08 Sep 2015

A Chat With Cameron Bailey as TIFF Turns 40

ByBlacks Spotlight on TIFF.40 will have several reports on documentary selections at this year’s festival.

Launched in 1976, the Toronto International Film Festival (TIFF) is heralded as the leading public film festival in the world.  Many of the film industry’s most notable premieres and careers credit TIFF for their start. And since 2008 the leadership of Artistic Director Cameron Bailey has provided audiences, critics and industry executives one of the best experiences celebrating international cinema.

Its' principal objectives are “to lead the world in cultural and creative discovery through the moving image, and to showcase Canadian achievements in an international context.”

Festival director Cameron Bailey, who came to Toronto by way of London and Barbados, began his career with TIFF as a programmer in 1990. He has worked as both a film programmer and critic for two decades, and is one of the few Black film festival directors to achieve this level of success.

Nicole Franklin:  Is TIFF unique in providing significant milestones concerning filmmakers and stories from the African Diaspora?

Cameron Bailey:  This year marks the 20th anniversary of when we launched the Planet Africa section of the Festival back in 1995. The aim then was to engage an audience across borders and to encourage viewers and critics to see the parallels between films made by black filmmakers in Brooklyn, London, Dakar or Port-au-Prince. Today, we've seen Abderrahmane Sissako sweep the French Academy awards with Timbuktu, Ava DuVernay's Selma and Amma Asante's Belle win critical raves, and Steve McQueen's 12 Years a Slave win the Oscar for Best Picture. Filmmaking from the African Diaspora is thriving, and we'll do everything we can to support it.

NF:  I specifically cover documentaries and hope that one day the cover-all genre label of "documentary" may involve more categories resembling the narrative films.  For instance, documentary films may be cause-related, headline-related, historical, POV, first-person-on-a-mission (a la Michael Moore and Morgan Spurlock). Are you noticing trends toward the afore-mentioned filmmaking styles or any breakout formats that we may look forward to?

CB:  There's a real distinction to be made between advocacy docs like George Amponsah's The Hard Stop or Michael Moore's Where Do We Invade Next and portrait docs like Amy Berg's Janis Joplin: Little Girl Blue or Brian D. Johnson's Al Purdy Was Here. Casual viewers sometimes think documentaries have to be about serious issues -- and they often are -- but you won't find more enjoyable movies at our festival than the Al Purdy doc.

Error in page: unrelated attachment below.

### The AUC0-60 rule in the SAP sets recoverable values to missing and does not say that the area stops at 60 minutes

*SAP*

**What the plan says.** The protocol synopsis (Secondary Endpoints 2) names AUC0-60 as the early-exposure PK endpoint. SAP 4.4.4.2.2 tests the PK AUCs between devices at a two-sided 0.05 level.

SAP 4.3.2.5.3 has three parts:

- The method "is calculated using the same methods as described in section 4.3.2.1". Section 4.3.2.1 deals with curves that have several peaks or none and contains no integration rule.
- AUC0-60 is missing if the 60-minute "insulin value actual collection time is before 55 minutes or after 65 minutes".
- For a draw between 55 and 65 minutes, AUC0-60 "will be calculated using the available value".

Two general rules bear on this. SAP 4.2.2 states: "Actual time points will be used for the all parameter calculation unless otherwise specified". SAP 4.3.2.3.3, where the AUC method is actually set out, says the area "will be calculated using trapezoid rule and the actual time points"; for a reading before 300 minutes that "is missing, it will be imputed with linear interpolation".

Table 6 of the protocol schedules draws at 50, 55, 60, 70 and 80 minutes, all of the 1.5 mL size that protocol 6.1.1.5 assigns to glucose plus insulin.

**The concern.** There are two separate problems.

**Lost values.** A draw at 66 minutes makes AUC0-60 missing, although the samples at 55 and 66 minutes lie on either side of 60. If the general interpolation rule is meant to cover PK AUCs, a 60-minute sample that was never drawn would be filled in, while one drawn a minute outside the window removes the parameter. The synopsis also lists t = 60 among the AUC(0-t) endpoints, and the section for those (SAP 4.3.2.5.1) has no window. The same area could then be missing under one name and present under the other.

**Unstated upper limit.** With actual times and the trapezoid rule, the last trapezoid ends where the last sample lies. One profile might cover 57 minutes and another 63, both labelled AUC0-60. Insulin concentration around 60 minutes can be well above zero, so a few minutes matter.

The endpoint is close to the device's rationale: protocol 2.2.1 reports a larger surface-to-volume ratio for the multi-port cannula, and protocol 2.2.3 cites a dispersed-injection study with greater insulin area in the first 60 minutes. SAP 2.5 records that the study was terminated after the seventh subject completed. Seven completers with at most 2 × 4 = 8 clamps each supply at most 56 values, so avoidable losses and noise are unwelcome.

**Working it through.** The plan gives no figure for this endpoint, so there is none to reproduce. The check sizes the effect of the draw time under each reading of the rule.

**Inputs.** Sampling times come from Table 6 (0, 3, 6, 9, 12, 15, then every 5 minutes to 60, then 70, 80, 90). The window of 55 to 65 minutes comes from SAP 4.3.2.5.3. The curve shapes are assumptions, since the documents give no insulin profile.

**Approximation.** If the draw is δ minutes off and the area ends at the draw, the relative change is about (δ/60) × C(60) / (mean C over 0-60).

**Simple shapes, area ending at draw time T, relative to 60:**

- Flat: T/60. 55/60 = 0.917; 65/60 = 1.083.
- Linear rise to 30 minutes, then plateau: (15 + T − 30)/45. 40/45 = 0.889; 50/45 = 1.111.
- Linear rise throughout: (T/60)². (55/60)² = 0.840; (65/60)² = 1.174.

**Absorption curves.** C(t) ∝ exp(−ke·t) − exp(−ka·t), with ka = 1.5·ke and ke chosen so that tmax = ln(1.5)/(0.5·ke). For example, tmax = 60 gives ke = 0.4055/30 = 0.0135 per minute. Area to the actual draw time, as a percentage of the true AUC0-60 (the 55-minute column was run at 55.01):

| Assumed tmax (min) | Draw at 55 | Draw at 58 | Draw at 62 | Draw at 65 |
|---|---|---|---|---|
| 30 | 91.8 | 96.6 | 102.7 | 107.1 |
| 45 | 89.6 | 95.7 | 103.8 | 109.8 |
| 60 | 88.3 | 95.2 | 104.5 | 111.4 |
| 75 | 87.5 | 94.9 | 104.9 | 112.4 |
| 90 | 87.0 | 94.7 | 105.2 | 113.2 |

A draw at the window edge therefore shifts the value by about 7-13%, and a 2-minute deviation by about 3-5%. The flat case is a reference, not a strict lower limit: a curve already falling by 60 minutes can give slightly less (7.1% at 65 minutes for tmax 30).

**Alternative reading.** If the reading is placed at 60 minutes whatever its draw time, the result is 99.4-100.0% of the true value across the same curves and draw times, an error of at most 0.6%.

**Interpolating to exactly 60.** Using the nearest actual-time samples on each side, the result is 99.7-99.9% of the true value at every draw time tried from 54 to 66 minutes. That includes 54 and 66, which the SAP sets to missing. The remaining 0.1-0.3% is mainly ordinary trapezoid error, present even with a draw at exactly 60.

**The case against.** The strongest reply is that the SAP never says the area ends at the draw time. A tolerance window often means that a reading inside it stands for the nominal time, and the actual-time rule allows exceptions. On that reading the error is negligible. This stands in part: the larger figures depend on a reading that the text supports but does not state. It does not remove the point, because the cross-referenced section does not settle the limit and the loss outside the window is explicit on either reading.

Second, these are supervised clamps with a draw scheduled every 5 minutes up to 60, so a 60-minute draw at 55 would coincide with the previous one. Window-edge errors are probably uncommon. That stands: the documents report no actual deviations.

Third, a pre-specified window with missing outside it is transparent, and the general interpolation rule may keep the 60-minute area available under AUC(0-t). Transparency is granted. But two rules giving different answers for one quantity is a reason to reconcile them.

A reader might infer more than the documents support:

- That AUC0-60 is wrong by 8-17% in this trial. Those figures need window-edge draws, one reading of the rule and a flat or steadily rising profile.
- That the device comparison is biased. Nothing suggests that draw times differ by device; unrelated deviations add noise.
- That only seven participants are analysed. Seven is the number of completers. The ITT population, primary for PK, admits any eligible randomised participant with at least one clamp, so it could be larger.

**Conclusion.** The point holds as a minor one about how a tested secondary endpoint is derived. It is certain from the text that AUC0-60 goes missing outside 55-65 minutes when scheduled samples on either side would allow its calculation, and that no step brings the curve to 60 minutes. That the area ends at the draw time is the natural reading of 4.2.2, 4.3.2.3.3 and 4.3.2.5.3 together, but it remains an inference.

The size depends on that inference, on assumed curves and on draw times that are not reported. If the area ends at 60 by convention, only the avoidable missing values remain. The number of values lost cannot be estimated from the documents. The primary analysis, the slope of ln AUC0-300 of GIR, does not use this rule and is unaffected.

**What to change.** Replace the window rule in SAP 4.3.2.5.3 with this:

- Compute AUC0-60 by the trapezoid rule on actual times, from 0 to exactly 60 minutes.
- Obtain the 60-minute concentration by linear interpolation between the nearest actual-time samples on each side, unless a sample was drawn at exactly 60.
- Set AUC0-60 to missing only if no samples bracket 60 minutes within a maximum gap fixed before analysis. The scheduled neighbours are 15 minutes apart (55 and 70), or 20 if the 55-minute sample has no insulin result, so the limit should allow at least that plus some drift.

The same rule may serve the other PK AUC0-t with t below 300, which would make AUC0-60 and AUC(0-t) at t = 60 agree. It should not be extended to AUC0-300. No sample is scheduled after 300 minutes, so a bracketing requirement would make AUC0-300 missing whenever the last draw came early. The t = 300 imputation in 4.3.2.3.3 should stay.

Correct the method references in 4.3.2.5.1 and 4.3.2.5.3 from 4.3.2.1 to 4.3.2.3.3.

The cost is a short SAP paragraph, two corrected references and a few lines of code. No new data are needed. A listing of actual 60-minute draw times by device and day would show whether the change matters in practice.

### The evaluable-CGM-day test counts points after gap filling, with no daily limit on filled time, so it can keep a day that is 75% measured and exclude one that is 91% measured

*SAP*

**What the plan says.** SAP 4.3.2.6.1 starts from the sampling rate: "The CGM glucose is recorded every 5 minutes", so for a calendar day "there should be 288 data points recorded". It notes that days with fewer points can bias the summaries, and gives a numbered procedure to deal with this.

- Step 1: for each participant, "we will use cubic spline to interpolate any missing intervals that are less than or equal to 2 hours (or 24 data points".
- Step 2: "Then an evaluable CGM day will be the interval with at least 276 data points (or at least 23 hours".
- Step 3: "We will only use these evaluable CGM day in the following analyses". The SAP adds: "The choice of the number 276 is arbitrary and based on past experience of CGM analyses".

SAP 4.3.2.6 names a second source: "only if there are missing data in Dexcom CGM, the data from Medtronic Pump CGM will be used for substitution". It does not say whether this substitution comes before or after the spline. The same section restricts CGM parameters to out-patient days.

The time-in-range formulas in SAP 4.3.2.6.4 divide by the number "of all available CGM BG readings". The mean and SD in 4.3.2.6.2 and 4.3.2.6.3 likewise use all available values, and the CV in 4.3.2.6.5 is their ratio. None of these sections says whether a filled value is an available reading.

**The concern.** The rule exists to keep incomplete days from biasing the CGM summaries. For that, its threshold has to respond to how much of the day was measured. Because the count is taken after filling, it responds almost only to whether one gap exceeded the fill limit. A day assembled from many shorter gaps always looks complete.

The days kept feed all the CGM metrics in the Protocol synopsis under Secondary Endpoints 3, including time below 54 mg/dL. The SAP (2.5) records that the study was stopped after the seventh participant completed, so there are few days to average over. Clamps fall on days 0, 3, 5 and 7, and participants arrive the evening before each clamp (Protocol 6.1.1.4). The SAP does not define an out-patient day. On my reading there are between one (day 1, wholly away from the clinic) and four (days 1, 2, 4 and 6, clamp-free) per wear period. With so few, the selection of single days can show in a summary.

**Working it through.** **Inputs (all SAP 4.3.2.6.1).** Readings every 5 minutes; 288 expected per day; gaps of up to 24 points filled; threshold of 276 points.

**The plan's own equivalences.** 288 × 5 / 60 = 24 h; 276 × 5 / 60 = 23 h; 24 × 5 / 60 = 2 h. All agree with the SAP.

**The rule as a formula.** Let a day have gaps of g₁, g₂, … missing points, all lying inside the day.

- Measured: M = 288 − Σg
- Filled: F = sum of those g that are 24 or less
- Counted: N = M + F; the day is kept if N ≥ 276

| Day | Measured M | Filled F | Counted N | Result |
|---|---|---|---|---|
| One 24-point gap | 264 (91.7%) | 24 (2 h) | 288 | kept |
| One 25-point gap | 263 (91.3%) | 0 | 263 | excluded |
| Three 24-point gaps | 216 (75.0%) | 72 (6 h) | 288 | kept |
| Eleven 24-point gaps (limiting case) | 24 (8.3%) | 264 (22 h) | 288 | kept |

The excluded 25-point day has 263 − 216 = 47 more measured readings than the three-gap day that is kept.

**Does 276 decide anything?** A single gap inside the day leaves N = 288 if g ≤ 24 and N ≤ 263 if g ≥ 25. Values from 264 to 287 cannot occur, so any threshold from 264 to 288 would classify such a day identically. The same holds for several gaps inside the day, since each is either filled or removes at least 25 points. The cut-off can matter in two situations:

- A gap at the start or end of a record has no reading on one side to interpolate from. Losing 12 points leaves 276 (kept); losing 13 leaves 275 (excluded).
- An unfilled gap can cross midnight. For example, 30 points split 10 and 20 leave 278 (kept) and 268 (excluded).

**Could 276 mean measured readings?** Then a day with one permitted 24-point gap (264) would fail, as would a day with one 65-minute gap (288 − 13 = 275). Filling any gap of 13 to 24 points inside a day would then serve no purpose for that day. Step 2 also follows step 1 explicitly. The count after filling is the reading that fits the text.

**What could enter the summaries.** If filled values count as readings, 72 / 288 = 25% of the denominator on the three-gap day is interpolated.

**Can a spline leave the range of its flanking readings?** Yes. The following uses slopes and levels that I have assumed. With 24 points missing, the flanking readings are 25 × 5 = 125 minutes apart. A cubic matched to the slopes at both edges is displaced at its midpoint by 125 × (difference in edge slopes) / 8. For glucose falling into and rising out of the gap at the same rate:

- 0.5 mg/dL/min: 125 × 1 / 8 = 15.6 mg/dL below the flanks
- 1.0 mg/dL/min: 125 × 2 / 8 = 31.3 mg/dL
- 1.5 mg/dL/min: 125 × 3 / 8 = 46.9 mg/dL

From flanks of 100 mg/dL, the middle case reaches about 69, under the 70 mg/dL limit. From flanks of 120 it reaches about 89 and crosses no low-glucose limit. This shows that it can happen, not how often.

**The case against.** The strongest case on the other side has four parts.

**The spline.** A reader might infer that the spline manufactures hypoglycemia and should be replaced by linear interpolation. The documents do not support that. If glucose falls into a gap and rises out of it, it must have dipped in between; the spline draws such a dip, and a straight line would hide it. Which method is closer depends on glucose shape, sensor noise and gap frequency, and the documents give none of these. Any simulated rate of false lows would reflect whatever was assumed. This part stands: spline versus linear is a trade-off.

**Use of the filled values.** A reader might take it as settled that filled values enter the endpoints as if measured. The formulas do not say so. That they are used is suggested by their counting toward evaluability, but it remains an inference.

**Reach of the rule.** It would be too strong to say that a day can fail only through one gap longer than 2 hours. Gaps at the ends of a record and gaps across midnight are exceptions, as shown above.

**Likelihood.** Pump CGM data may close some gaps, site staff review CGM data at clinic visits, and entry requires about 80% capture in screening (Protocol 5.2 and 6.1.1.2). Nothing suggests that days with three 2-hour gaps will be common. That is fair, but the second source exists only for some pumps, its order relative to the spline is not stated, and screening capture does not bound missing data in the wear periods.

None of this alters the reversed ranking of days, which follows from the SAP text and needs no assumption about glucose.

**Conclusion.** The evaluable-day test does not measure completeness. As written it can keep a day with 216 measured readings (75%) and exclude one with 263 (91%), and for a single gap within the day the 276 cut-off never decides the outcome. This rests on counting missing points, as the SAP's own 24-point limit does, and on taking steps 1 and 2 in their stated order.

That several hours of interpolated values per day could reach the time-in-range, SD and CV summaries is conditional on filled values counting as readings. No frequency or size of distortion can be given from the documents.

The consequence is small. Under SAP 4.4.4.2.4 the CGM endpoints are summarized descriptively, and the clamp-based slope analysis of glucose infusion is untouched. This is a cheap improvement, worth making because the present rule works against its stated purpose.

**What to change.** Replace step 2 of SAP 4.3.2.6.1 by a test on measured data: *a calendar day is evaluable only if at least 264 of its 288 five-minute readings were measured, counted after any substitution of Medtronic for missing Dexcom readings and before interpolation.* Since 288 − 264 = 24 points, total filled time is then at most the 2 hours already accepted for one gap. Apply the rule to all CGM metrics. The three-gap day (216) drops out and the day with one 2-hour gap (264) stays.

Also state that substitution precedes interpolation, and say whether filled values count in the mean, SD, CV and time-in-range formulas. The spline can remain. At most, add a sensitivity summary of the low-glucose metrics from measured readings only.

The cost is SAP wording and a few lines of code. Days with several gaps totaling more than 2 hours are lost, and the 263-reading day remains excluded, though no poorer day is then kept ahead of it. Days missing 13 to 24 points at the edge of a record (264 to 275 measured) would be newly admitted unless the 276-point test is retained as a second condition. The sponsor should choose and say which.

NF:  Any observations of audience behavior toward documentaries of which you feel filmmakers should be aware?

CB:  One of the best advantages of seeing documentaries at a festival like ours is the opportunity to engage with the filmmakers during the Q&A sessions. Filmmakers often look forward to these as well, since most good docs will leave you with new questions.

NF:  Best advice to a documentarian starting out whose dream is to be an official selection of TIFF?

CB:  Watch as many critically acclaimed and award-winning docs as you can. Figure out what makes those films successful. Then absorb that knowledge and take your own path as a filmmaker. When we're inviting films we look for a very high level of craft and a unique perspective that could come only from this filmmaker.

After our conversation with Cameron Bailey we learned that the Aretha Franklin documentary Amazing Grace has been pulled from the festival due to legal reasons. We could not get a direct quote from Bailey but TIFF put out an official statement today:

“We are extremely disappointed that Toronto audiences will not be able to see this extraordinary piece of art. The footage in the film is truly a cinematic treasure of twentieth century music and we hope global audiences will have opportunity to experience this film once a resolution is found.”

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